In the face of an increasingly assertive Russia, Nato is stepping up its commitment to collective defence. British troops will play a leading role in Estonia and support our US allies in Poland, as part of wider efforts to defend Nato. Our rising defence budget means we can support those deployments in the long-term and strengthen our commitment to European security.
If they fulfill their obligations to us, the answer is yes.
I said a long time ago that Nato had problems. No1 it was obsolete, because it was designed many, many years ago. No2 the countries weren't paying what they're supposed to be paying.
We fought two world wars in Europe, and one cold war. Keeping Europe whole, free, and at peace, is vital US interest.
Many nations owe vast sums of money from past years and it is very unfair to the United States. These nations must pay what they owe. During our meeting, I thanked Chancellor Merkel for the German government's commitment to increase defense spending and work toward contributing at least 2% of GDP. Well, I'm not saying if not. I'm saying, right now there are many countries that have not fulfilled their obligations to us.
Sorry, Mr President, that's not how Nato works. The US decides for itself how much it contributes to defending Nato. This is not a financial transaction, where Nato countries pay the US to defend them. It is part of our treaty commitment.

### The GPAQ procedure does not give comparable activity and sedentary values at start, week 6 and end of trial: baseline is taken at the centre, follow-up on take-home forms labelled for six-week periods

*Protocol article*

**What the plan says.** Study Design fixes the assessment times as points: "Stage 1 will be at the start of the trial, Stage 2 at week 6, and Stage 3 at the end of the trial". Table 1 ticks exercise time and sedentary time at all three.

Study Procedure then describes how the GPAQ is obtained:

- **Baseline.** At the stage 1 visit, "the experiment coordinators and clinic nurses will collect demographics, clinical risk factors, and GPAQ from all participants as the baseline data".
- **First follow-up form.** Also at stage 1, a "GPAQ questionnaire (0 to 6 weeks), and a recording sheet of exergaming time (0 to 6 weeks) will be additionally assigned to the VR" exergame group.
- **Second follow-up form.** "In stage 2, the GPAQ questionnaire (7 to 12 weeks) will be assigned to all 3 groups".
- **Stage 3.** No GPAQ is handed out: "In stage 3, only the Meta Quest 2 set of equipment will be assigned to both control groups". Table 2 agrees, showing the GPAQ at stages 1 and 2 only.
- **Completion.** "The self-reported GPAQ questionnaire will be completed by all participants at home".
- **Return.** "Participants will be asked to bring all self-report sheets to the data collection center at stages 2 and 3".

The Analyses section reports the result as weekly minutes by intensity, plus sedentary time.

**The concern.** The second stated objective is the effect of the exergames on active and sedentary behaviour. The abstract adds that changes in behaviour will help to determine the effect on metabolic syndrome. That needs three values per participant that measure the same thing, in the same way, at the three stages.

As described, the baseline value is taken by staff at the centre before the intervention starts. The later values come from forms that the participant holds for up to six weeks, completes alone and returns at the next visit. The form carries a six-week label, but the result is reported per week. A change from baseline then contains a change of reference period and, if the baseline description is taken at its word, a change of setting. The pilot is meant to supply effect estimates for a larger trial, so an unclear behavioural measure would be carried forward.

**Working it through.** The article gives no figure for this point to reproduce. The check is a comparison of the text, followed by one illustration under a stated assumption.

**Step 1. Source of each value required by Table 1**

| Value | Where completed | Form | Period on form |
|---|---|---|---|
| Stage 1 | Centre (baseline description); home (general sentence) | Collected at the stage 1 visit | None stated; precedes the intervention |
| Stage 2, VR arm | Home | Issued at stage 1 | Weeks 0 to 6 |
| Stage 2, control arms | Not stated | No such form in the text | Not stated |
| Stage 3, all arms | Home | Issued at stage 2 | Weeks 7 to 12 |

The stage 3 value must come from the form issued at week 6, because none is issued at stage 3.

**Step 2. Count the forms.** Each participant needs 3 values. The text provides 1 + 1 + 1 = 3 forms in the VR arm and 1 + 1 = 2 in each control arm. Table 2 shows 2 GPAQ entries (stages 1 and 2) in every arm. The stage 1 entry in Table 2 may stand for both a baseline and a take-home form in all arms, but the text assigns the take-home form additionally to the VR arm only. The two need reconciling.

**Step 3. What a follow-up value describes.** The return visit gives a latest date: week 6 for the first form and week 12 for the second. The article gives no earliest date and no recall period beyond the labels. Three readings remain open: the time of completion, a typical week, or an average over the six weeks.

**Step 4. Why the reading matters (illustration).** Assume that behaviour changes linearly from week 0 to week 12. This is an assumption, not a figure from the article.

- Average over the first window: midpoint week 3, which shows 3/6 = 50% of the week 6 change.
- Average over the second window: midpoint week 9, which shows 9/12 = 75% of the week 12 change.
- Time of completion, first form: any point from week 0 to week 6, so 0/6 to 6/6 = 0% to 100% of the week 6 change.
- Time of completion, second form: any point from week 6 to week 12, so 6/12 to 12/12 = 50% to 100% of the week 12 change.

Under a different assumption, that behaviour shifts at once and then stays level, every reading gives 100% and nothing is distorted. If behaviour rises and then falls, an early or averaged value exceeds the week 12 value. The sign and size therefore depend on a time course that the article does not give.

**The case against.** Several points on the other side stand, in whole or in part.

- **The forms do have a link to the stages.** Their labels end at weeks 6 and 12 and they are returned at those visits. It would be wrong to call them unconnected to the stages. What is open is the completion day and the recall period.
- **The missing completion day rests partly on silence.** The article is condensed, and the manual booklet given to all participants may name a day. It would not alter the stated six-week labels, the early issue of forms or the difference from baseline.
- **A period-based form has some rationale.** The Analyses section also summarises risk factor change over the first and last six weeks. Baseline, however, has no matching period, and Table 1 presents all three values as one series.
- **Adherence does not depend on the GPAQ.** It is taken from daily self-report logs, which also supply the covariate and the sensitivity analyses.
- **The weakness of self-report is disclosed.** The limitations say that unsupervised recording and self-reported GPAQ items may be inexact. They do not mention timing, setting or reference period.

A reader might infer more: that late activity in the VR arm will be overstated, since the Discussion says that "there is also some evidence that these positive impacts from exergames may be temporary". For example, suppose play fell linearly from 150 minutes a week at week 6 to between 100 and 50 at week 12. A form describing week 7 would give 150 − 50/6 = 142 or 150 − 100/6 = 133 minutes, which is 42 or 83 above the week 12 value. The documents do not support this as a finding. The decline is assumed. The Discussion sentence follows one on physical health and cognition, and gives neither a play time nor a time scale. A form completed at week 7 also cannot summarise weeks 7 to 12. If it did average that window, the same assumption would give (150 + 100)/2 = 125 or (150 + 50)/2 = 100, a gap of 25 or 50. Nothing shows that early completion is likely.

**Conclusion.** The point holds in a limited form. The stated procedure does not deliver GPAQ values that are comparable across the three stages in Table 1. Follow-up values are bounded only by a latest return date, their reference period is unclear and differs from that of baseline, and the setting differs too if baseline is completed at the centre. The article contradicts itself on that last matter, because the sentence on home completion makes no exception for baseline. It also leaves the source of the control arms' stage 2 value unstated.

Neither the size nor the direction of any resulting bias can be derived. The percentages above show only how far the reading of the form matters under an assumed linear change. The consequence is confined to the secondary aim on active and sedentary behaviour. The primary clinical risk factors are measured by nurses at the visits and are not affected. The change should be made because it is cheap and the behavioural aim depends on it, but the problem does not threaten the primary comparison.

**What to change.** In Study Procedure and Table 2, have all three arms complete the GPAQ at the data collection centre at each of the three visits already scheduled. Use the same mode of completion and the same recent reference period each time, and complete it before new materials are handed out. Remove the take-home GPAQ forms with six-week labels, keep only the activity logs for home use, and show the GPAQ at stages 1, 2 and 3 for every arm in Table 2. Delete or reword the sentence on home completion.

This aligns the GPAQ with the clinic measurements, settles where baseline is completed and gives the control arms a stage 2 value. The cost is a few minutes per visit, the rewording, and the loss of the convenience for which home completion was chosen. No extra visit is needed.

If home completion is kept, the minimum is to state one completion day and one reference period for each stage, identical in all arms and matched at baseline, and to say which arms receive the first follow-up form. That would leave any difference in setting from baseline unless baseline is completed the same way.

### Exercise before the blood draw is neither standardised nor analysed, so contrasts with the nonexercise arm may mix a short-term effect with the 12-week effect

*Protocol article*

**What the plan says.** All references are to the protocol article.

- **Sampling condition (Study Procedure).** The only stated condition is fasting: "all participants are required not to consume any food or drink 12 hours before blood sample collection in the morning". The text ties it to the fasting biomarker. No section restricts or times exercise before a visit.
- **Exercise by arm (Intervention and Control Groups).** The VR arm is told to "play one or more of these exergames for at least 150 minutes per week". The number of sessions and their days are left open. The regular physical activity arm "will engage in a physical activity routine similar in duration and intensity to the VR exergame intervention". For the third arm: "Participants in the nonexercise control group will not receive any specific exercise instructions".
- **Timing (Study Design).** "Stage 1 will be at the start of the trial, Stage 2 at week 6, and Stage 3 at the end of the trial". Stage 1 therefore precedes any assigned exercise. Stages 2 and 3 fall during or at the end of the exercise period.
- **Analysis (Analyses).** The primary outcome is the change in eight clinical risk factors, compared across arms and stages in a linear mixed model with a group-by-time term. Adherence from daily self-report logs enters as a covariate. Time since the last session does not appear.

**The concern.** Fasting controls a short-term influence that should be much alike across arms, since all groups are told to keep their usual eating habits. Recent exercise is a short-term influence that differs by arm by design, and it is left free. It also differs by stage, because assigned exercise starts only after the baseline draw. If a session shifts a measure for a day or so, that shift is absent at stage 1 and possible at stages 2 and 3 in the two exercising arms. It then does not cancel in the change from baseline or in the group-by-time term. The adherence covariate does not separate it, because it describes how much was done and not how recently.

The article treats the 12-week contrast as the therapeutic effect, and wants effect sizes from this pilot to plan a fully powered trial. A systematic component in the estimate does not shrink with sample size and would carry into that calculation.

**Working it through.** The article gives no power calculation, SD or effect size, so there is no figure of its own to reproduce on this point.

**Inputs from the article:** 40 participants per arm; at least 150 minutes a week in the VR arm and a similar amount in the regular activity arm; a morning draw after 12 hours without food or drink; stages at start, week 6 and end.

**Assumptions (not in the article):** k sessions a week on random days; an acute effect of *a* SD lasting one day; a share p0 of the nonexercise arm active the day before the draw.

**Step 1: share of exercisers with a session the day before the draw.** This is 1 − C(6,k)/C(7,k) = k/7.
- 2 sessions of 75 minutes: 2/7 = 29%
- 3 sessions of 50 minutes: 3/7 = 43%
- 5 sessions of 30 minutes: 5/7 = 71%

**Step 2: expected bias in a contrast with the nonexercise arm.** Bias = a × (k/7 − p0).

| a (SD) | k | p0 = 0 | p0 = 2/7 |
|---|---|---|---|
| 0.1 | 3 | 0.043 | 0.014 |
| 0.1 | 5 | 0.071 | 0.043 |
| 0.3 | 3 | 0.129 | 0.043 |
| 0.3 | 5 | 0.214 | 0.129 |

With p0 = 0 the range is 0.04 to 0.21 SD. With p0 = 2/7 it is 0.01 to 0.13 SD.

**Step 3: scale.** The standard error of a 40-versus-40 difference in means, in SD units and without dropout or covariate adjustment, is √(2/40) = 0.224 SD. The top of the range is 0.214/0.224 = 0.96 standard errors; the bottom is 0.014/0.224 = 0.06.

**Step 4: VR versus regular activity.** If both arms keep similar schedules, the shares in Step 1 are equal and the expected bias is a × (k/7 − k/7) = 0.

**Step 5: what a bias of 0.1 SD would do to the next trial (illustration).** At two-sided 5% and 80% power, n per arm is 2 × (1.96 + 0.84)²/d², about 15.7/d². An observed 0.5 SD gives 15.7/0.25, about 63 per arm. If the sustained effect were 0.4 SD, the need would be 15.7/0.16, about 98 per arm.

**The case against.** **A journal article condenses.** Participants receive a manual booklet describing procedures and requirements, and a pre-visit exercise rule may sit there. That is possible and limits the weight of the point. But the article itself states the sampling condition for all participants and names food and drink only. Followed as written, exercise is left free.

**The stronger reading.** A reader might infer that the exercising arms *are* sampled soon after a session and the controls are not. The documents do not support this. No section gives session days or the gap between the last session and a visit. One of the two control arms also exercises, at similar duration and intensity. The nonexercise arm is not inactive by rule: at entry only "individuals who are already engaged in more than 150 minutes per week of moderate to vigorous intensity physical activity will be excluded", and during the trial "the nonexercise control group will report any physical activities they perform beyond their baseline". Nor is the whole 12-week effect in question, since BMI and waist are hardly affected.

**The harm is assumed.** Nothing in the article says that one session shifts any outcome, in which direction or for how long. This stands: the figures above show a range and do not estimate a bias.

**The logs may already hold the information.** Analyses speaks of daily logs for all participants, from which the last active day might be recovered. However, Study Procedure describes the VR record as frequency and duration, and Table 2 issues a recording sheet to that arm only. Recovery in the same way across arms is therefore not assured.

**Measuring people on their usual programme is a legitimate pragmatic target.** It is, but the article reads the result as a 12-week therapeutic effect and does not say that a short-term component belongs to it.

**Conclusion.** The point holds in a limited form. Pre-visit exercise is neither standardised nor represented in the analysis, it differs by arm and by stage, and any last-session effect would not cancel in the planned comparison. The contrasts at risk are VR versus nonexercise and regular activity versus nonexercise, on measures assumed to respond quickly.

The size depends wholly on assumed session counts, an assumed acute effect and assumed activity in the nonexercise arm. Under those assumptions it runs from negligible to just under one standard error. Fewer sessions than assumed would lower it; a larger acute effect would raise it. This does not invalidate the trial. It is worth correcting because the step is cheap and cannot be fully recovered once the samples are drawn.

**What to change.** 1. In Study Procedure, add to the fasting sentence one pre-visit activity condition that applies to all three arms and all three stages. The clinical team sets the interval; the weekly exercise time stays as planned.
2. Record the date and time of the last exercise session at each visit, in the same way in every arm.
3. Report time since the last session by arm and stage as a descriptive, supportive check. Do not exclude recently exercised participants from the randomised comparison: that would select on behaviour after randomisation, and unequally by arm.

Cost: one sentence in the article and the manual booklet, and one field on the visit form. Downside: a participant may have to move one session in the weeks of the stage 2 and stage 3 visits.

Do you want to have a handshake?
I reiterated to Chancellor Merkel our strong support for NATO, as well as the need for our NATO allies to pay their fair share for the cost of defense.
On wiretapping by this past administration, at least we have something in common, perhaps.
As far as wiretapping, I guess by this past administration, at least we have something in common, perhaps. That was a statement made by a very talented lawyer on Fox, and so you shouldn't be talking to me, you should be talking to Fox. Okay?
At least we have something in common.
She "agreed to continue my efforts to persuade my fellow European leaders to deliver on their commitment to spend 2 percent of GDP on defense, so that the burden is more fairly shared.
I reiterated to Chancellor Merkel my strong support for NATO as well as the need for our NATO allies to pay their fair share for the cost defense. Many nations owe vast sums of money from past years and it is very unfair to the United States. These nations must pay what they owe.
I don't know what newspaper you're reading, but I guess that would be an example of fake news.
You know what a disaster this massive immigration has been to Germany and the people of Germany. Crime has risen to levels that no one thought they would ever, ever see. It is a catastrophe.
I am deeply convinced that the trans-Atlantic partnership, based on common values, is in all of our interests, not only for us Europeans. I'll hold my talks with President Donald Trump in this spirit in the coming week.
I've always thought it is better to talk to one another, rather than about one another.
Would you like to go first? Nice friendly reporter.
You know, I think he makes a really, really strong case for term limits. I think maybe he's past his prime; I think maybe he's gotten a little bit unhinged.